This year’s Mental Health Awareness Week 2019 is focused on the theme of Body Image. Ben Odero, Graduate Trainee in the Department of Enterprise and Employability gives an honest account of how the demands of studying a Masters and working full-time have impacted his own body image and the steps he has taken to make sure he is looking after his own mental health.

Who do you see when you look in the mirror? Does it make you feel good or not so good? Having a healthy view of yourself is vital in improving your wellbeing. Put simply, body image starts in the mind. If we put too much focus on what we look like instead of how we feel in our own skin, it will take a toll on our own mental health.

Since starting my role as a Graduate Trainee, my physical activity has decreased and with it, I have noticed some changes in how I feel about myself. Both roles as student and employee have given me lots of opportunities – to talk to new people, to develop as a creative, to give advice to students about their future and to boost my CV.

My new role involves using social media to promote opportunities to students to help with their career development. One thing I didn’t consider was how much I used social media outside of my position. It is a powerful tool that I’ve used to connect students to opportunities and reaching out to likeminded people, however in my personal use I found that it is also very easy to develop a negative mind-set as I would compare myself to the people I follow.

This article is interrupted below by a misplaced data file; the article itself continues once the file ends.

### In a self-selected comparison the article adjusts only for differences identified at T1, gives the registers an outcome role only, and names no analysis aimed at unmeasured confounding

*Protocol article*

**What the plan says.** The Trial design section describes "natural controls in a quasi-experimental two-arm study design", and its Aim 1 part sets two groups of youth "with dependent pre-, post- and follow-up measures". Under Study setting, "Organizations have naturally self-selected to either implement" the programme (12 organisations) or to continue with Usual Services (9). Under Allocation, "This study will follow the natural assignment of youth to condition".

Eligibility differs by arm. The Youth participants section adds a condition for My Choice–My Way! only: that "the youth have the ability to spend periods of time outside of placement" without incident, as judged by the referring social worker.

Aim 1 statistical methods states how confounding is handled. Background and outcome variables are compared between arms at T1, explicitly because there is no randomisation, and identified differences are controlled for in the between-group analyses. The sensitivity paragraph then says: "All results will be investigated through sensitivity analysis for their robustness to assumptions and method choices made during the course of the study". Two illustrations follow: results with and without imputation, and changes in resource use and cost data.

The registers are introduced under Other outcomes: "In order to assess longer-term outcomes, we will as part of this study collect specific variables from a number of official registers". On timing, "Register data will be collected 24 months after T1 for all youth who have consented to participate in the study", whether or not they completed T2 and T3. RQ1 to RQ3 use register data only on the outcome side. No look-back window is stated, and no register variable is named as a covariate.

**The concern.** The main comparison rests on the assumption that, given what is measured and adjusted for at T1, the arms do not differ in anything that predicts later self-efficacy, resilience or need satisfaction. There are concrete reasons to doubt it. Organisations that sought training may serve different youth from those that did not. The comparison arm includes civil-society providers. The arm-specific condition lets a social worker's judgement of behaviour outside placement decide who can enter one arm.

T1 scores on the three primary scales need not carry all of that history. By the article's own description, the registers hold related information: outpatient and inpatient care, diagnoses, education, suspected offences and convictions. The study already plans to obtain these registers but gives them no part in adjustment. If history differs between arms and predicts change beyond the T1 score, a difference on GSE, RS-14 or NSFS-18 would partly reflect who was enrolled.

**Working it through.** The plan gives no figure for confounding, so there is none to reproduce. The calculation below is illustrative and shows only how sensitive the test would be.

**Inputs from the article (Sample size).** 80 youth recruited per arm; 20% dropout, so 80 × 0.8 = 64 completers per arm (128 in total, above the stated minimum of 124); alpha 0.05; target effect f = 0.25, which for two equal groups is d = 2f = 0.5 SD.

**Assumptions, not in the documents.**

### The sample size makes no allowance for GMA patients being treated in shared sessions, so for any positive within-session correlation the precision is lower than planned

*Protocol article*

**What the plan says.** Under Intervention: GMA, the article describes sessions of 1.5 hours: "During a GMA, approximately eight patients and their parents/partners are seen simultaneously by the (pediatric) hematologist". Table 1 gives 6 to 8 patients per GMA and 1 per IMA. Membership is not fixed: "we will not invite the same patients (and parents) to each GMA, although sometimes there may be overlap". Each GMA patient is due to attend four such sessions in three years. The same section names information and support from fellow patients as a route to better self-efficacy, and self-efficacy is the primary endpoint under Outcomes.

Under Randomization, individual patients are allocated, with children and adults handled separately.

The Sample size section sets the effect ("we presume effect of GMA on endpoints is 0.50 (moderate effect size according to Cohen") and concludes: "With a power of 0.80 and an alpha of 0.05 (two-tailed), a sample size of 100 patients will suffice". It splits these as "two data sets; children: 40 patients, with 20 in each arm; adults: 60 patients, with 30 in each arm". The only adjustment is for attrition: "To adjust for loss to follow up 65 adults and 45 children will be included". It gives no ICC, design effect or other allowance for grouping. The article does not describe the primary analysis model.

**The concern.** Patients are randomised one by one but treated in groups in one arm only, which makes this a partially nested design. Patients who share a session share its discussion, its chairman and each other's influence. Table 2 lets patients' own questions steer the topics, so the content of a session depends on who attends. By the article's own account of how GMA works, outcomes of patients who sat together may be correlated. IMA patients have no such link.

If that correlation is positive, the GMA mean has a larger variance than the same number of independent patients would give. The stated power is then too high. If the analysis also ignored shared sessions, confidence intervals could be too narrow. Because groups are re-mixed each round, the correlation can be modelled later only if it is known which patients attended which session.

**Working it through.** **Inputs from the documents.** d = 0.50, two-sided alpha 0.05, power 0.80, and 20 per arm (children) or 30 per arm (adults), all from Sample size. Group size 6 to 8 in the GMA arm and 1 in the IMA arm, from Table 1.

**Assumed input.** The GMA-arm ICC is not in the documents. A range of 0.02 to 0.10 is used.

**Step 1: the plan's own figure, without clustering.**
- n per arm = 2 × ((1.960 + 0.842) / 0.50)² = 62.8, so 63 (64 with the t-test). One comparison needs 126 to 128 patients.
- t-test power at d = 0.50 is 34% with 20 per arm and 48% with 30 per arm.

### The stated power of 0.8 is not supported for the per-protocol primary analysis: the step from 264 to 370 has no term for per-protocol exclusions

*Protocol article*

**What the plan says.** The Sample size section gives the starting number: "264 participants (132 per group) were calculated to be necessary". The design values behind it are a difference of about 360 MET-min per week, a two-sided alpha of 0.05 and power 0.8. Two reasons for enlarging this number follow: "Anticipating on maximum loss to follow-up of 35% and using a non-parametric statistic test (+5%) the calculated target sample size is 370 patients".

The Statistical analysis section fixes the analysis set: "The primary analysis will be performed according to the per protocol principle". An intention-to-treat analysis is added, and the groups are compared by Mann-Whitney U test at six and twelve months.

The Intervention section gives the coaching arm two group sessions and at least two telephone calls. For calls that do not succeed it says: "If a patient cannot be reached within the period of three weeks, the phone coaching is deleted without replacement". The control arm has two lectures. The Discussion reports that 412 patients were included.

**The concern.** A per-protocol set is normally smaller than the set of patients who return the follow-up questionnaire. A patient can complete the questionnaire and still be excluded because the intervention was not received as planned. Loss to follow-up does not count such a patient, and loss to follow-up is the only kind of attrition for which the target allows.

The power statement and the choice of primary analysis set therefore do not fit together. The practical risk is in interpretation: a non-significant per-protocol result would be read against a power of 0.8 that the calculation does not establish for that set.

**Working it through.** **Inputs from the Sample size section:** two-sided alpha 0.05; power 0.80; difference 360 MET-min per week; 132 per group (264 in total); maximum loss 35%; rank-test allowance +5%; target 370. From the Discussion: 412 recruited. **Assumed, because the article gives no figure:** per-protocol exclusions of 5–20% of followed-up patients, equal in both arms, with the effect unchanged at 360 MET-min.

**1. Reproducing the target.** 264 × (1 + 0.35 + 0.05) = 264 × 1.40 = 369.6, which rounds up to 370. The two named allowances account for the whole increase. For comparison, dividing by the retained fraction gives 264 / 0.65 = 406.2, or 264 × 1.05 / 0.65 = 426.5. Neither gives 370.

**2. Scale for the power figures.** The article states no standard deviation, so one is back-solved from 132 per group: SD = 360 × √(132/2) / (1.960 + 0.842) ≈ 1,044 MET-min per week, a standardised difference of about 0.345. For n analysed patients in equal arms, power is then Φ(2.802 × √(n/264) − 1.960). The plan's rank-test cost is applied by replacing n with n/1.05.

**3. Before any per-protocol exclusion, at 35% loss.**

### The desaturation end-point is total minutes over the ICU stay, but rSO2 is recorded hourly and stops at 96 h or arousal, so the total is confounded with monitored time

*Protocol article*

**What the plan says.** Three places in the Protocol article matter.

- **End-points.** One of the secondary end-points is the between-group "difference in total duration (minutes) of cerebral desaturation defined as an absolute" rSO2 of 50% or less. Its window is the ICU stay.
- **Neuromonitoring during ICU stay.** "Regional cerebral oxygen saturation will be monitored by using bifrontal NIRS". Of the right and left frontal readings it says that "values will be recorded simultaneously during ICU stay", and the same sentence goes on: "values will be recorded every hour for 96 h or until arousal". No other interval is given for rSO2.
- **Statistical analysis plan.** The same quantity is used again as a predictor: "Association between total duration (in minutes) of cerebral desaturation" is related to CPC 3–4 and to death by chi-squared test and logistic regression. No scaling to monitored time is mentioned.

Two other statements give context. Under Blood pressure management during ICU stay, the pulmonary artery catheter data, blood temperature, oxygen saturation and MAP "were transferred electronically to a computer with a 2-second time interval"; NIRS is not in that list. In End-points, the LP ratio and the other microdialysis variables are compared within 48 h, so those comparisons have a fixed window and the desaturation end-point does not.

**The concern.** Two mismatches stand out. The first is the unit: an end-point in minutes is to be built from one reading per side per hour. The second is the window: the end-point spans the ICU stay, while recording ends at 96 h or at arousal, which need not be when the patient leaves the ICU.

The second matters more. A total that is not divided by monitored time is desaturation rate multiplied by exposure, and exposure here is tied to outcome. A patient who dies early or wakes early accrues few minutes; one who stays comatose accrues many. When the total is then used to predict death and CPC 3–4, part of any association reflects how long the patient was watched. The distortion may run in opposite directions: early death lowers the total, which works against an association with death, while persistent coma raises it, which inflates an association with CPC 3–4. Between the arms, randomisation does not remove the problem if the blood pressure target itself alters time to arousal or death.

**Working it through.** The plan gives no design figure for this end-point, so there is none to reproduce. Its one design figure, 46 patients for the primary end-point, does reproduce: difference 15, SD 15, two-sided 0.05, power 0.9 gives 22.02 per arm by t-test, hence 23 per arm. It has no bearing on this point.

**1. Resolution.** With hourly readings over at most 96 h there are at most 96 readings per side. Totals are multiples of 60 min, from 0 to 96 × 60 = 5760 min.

The longer I spent time copying what personalities and influencers did, the more discouraged I got in the results. By using their posts as inspiration for ‘body goals’, I had forgotten why I exercised: it helped me frame my day, made me feel clear, and more importantly, made me feel good about myself. Somewhere along the line, I had confused the goal of feeling good with copying the look of a social media influencer. There were times I’d ask myself what I was doing wrong, if I wasn’t good enough, and in the worst of circumstances, would avoid looking at myself in the mirror for weeks on end.

I knew I needed to do something to get back some control over my physical and mental health, and these are the steps I took to get back into a positive mind-set:

  • I revaluated my relationship with social media – and why I exercised. I made sure I exercised for the right reasons – to feel good, boost energy and mental focus.
  • I joined StudyFit – a program that helps students balance physical activity with their studies, which a member of my team at work recommended to me.
  • I started to monitor my social media usage – I keep track of my social media usage via Screen Time on my phone (also available as Digital Wellbeing on Android).
  • I talked to people about how I was feeling – it’s too easy to get caught up in your own head, and another’s perspective is invaluable. I talk to friends and family about my misgivings, and open discussions with my colleagues about work/life balance help me realise I’m not alone.

The university offers various forms of support for students so that they can improve their mental health. This week, our focus is on promoting a healthy body image and improving your wellbeing, but our services range far and wide to ensure we can provide the best support for you.